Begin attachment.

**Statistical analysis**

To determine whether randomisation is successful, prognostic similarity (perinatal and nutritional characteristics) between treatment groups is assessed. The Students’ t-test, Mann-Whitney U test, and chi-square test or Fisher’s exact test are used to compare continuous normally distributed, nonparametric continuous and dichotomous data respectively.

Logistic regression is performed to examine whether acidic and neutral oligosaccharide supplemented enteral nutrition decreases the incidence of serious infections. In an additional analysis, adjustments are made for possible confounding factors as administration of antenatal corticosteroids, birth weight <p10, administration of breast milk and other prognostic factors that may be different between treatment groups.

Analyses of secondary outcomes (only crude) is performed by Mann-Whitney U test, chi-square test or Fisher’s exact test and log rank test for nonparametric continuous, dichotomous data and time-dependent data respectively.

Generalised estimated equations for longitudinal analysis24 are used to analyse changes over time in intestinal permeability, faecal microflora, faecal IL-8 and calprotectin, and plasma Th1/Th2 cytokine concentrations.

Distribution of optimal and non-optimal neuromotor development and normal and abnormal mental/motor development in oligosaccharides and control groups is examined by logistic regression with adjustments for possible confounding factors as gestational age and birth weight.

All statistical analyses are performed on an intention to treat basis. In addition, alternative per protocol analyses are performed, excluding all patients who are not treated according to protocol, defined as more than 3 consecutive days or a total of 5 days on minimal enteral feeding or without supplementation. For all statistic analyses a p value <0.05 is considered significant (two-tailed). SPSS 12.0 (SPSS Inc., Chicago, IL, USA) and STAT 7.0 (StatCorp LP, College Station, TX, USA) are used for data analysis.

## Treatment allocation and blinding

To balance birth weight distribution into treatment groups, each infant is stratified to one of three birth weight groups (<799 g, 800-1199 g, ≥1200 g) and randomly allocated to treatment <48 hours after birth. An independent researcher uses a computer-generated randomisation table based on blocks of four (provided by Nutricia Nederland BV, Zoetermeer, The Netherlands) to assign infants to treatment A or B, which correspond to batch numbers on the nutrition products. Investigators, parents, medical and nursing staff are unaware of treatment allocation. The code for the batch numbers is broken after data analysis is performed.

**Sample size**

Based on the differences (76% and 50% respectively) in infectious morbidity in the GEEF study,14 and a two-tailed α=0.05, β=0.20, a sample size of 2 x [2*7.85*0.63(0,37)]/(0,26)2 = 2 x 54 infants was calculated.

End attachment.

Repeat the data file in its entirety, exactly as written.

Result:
**Statistical analysis**

To determine whether randomisation is successful, prognostic similarity (perinatal and nutritional characteristics) between treatment groups is assessed. The Students’ t-test, Mann-Whitney U test, and chi-square test or Fisher’s exact test are used to compare continuous normally distributed, nonparametric continuous and dichotomous data respectively.

Logistic regression is performed to examine whether acidic and neutral oligosaccharide supplemented enteral nutrition decreases the incidence of serious infections. In an additional analysis, adjustments are made for possible confounding factors as administration of antenatal corticosteroids, birth weight <p10, administration of breast milk and other prognostic factors that may be different between treatment groups.

Analyses of secondary outcomes (only crude) is performed by Mann-Whitney U test, chi-square test or Fisher’s exact test and log rank test for nonparametric continuous, dichotomous data and time-dependent data respectively.

Generalised estimated equations for longitudinal analysis24 are used to analyse changes over time in intestinal permeability, faecal microflora, faecal IL-8 and calprotectin, and plasma Th1/Th2 cytokine concentrations.

Distribution of optimal and non-optimal neuromotor development and normal and abnormal mental/motor development in oligosaccharides and control groups is examined by logistic regression with adjustments for possible confounding factors as gestational age and birth weight.

All statistical analyses are performed on an intention to treat basis. In addition, alternative per protocol analyses are performed, excluding all patients who are not treated according to protocol, defined as more than 3 consecutive days or a total of 5 days on minimal enteral feeding or without supplementation. For all statistic analyses a p value <0.05 is considered significant (two-tailed). SPSS 12.0 (SPSS Inc., Chicago, IL, USA) and STAT 7.0 (StatCorp LP, College Station, TX, USA) are used for data analysis.

## Treatment allocation and blinding

To balance birth weight distribution into treatment groups, each infant is stratified to one of three birth weight groups (<799 g, 800-1199 g, ≥1200 g) and randomly allocated to treatment <48 hours after birth. An independent researcher uses a computer-generated randomisation table based on blocks of four (provided by Nutricia Nederland BV, Zoetermeer, The Netherlands) to assign infants to treatment A or B, which correspond to batch numbers on the nutrition products. Investigators, parents, medical and nursing staff are unaware of treatment allocation. The code for the batch numbers is broken after data analysis is performed.

**Sample size**

Based on the differences (76% and 50% respectively) in infectious morbidity in the GEEF study,14 and a two-tailed α=0.05, β=0.20, a sample size of 2 x [2*7.85*0.63(0,37)]/(0,26)2 = 2 x 54 infants was calculated.